Hypertension is a prevalent condition in the developed world and disease severity is directly correlated with additional cardiovascular complications. It is estimated that 30% of the adult population in the United States has hypertension, which is classified as a systolic blood pressure ≥140 mmHg and/or a diastolic blood pressure ≥90 mmHg. A prolonged increase in afterload ultimately leads to congestive heart failure in the majority of cases. Currently, medication designed to treat hypertension is inadequate, thus new therapies need to be explored. Blood pressure is tightly regulated by blood vessel radius, which is established by hormones and/or peptides binding to GPCRs (G-protein-coupled receptors). Catecholamines and peptide hormones, such as AngII (angiotensin II), are elevated in hypertension and, therefore, signalling by these GPCRs is increased. Their signalling is tightly controlled by a class of proteins, the GRKs (GPCR kinases). Elevated levels of either GRK2 or GRK5 in both the lymphocytes and VSM (vascular smooth muscle) are associated with human hypertension and animal models of the disease. The focus of the present review is on the role GRKs, and their regulation of GPCRs, play in high blood pressure.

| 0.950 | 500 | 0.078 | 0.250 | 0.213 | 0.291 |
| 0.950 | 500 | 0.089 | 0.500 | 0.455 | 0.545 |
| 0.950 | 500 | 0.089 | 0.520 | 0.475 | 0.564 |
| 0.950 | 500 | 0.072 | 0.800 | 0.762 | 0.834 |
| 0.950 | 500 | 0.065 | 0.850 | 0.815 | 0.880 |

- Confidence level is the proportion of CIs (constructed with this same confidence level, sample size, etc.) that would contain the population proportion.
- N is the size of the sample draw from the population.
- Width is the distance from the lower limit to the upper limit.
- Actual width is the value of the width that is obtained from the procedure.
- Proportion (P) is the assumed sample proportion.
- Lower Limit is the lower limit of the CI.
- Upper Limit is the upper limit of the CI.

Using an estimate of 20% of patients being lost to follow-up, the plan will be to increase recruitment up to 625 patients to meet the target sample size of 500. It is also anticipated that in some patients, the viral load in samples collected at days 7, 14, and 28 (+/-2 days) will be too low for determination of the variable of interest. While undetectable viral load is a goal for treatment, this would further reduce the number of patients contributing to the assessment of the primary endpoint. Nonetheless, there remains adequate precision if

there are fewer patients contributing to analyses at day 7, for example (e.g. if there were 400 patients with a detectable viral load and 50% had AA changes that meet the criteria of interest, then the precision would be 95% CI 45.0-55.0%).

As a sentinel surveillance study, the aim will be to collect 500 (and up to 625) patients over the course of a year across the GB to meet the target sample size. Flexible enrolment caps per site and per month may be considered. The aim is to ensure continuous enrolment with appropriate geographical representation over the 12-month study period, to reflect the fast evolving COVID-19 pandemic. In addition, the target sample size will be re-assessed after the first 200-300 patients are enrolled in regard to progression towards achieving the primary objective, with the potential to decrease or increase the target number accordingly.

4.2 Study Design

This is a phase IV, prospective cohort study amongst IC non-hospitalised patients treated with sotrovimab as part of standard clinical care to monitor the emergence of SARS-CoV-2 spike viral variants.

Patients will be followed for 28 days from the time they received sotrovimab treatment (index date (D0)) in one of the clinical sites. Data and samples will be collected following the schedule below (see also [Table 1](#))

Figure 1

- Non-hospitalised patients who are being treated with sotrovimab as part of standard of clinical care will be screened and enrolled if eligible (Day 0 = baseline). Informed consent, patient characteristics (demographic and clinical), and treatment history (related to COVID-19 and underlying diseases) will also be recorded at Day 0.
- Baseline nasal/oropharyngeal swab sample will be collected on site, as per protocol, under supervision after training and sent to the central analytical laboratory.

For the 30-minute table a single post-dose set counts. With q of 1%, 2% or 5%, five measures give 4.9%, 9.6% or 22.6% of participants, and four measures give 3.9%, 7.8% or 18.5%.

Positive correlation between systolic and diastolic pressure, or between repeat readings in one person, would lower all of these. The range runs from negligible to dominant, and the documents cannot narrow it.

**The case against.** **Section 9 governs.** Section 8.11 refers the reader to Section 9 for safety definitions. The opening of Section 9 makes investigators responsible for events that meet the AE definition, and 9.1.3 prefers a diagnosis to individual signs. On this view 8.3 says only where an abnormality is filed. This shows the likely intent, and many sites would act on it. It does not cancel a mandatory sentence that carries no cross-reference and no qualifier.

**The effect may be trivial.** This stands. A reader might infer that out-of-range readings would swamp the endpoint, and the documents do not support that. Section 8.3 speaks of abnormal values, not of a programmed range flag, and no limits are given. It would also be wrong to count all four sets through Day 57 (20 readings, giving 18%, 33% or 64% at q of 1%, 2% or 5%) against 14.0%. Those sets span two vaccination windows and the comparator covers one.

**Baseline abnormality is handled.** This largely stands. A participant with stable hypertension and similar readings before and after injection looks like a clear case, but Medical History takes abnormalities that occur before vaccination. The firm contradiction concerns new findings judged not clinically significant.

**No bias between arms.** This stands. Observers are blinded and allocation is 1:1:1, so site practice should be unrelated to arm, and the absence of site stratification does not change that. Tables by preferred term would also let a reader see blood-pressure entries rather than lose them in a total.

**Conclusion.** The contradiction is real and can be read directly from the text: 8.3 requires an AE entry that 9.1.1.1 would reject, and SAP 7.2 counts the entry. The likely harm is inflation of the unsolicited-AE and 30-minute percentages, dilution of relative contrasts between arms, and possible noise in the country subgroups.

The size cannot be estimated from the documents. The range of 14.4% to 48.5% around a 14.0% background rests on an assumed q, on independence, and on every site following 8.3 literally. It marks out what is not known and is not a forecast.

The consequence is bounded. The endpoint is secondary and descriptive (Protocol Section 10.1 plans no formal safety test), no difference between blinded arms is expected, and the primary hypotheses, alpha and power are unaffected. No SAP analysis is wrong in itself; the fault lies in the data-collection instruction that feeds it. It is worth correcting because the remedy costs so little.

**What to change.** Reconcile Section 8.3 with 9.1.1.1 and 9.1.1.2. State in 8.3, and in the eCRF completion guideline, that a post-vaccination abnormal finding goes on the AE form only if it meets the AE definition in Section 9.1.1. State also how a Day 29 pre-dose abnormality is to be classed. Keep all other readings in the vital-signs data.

1. The pulsatile nature of luteinizing hormone (LH) secretion has recognized physiological and clinical importance, but because of the difficulties with statistical analysis of serial data the precise nature of this pulsed signal is poorly understood. Several groups have noted small-amplitude, high-frequency pulses superimposed on large slower pulses, but, using conventional methods of analysis, it is not possible to distinguish these from assay variation or to characterize them. 2. In an alternative approach we have applied the methods of time series analysis which identify the harmonic patterns within data. Twenty-four healthy women in the early follicular phase of the cycle had blood samples taken at intervals of 1, 5 or 10 min for up to 6 h. 3. We found that LH secretion consists of superimposed harmonics of varying amplitude which occur in frequency bands of about (a) 1–3 h and (b) 2–3 min. Investigations excluded a reproducible pulsatility in our LH assay, implying that the small fast pulses are physiological events. 4. We conclude that LH release is highly complex and that the methods of time series analysis permit identification and characterization of the multiple pulses.